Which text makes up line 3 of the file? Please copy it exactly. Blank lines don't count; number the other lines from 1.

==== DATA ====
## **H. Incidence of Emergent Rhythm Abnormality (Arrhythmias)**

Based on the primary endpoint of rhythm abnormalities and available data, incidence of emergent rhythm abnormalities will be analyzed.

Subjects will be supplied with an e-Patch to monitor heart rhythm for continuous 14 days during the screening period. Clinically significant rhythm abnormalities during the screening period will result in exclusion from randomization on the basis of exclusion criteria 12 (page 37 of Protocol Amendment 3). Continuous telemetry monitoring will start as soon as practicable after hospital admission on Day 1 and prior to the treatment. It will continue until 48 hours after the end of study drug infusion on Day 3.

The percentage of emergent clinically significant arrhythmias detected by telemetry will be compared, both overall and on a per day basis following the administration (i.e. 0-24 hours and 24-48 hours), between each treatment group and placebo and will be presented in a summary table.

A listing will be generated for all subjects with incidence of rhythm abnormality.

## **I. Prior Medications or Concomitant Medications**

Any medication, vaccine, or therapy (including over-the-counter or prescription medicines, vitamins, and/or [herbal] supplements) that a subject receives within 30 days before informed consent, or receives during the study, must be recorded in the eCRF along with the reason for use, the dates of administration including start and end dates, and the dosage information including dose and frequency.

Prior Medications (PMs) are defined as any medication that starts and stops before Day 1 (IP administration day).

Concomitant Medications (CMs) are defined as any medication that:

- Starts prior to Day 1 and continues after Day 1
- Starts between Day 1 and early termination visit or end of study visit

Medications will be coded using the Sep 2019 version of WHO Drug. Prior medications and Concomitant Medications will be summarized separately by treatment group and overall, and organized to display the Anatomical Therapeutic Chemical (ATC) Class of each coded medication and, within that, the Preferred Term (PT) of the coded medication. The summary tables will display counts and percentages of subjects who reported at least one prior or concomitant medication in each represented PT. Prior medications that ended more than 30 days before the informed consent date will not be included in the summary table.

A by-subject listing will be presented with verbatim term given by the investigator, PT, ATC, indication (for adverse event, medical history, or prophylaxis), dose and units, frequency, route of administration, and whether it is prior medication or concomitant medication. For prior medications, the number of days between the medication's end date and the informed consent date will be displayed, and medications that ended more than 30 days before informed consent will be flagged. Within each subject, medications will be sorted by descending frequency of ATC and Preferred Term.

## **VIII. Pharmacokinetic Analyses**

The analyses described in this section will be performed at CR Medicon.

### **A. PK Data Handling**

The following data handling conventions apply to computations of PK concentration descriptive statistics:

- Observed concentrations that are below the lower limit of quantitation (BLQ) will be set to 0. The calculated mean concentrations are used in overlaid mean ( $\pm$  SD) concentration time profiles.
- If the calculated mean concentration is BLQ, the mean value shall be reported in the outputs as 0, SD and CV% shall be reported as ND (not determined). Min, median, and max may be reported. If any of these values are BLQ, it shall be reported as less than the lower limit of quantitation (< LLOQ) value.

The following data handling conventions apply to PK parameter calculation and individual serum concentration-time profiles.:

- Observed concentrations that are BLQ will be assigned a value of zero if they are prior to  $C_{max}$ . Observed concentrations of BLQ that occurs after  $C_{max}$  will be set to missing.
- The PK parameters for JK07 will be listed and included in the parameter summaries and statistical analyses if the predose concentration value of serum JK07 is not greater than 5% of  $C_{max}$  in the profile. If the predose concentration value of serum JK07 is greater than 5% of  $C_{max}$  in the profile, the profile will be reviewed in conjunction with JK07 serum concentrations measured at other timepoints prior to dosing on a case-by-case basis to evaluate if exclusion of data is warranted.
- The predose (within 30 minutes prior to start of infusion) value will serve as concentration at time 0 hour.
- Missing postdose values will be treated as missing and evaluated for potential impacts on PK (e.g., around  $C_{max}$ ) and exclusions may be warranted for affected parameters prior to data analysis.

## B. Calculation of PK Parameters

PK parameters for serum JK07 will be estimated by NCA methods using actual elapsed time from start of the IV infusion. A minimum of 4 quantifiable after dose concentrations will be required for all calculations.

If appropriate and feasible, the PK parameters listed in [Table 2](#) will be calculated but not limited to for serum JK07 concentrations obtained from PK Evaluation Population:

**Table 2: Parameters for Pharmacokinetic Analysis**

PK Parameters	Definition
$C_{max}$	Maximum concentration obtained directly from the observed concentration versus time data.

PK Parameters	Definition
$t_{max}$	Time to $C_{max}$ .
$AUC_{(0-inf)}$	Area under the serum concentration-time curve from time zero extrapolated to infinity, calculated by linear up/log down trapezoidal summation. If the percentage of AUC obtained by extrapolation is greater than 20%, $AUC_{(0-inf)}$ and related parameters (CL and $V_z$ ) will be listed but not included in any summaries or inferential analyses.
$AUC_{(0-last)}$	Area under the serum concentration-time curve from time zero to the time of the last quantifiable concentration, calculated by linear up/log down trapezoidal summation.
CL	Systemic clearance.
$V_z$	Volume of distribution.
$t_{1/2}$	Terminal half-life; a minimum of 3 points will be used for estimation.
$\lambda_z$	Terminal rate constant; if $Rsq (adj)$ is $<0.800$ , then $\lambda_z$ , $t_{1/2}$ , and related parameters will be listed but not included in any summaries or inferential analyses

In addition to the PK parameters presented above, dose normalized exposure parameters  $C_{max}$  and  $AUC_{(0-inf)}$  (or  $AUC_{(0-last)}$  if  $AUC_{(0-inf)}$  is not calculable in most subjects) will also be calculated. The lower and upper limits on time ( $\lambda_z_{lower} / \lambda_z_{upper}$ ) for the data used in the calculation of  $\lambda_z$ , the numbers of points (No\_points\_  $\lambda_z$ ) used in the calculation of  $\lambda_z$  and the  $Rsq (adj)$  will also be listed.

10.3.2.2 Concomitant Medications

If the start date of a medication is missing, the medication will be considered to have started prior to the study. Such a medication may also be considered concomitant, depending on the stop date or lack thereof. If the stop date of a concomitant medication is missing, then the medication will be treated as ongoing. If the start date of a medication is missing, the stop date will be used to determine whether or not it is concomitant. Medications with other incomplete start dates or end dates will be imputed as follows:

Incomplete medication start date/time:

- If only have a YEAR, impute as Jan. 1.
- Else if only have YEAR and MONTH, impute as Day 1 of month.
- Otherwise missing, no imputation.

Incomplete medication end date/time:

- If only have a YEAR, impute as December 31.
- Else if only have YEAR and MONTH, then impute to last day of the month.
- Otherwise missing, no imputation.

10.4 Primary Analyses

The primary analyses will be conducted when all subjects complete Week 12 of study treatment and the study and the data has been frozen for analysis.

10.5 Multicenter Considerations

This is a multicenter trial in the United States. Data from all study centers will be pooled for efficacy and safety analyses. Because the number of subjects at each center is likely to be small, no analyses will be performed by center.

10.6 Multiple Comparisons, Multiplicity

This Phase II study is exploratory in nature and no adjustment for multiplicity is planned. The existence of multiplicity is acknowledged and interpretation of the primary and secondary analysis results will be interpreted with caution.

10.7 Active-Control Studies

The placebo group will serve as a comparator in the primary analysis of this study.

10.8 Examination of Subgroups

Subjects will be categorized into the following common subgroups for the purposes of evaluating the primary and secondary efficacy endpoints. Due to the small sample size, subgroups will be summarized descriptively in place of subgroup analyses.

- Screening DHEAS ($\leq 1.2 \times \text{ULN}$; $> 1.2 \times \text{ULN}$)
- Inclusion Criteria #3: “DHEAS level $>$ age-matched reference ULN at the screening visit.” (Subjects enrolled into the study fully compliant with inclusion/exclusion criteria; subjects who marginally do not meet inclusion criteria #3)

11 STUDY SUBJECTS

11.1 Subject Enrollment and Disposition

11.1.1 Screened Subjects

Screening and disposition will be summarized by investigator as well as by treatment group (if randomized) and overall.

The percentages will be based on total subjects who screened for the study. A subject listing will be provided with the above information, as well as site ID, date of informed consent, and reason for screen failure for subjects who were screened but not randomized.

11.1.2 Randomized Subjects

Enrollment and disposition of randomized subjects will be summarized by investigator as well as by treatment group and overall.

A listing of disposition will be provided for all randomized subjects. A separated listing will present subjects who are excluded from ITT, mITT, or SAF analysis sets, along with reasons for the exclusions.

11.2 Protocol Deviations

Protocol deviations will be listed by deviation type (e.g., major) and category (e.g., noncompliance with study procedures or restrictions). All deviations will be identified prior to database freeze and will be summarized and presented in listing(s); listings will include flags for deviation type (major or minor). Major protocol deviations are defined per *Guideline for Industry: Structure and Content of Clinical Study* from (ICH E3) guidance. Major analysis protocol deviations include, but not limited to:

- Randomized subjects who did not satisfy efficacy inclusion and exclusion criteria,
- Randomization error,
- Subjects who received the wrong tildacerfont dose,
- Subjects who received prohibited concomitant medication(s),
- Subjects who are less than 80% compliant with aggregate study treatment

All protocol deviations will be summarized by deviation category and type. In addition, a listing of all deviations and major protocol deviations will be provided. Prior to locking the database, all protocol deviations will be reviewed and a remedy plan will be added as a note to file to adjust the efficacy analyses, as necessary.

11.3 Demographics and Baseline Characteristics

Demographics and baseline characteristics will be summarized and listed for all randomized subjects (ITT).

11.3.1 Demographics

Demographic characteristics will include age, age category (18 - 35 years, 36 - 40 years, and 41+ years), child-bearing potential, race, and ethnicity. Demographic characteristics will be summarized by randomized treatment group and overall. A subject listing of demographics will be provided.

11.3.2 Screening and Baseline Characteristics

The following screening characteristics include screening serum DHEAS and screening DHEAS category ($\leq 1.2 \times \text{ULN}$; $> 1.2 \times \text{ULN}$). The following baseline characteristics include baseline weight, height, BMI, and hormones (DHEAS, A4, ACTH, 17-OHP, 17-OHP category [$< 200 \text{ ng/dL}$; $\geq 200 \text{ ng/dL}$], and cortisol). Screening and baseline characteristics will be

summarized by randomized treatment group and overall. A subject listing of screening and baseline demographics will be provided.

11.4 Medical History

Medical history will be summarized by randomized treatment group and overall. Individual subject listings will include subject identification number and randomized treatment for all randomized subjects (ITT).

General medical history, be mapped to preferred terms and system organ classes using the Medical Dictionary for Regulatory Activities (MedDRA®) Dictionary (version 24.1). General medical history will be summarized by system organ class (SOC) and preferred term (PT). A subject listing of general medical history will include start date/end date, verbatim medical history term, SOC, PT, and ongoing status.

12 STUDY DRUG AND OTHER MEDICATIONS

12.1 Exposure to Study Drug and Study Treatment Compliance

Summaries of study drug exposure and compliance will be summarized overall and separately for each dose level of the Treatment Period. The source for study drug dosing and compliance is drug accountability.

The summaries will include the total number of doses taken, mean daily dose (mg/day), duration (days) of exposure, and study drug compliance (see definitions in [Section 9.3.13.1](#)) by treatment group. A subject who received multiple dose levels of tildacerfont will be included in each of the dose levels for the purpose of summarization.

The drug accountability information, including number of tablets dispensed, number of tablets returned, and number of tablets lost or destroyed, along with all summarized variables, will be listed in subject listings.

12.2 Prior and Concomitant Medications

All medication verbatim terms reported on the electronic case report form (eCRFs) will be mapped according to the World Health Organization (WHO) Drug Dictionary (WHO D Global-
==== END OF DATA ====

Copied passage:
Subjects will be supplied with an e-Patch to monitor heart rhythm for continuous 14 days during the screening period. Clinically significant rhythm abnormalities during the screening period will result in exclusion from randomization on the basis of exclusion criteria 12 (page 37 of Protocol Amendment 3). Continuous telemetry monitoring will start as soon as practicable after hospital admission on Day 1 and prior to the treatment. It will continue until 48 hours after the end of study drug infusion on Day 3.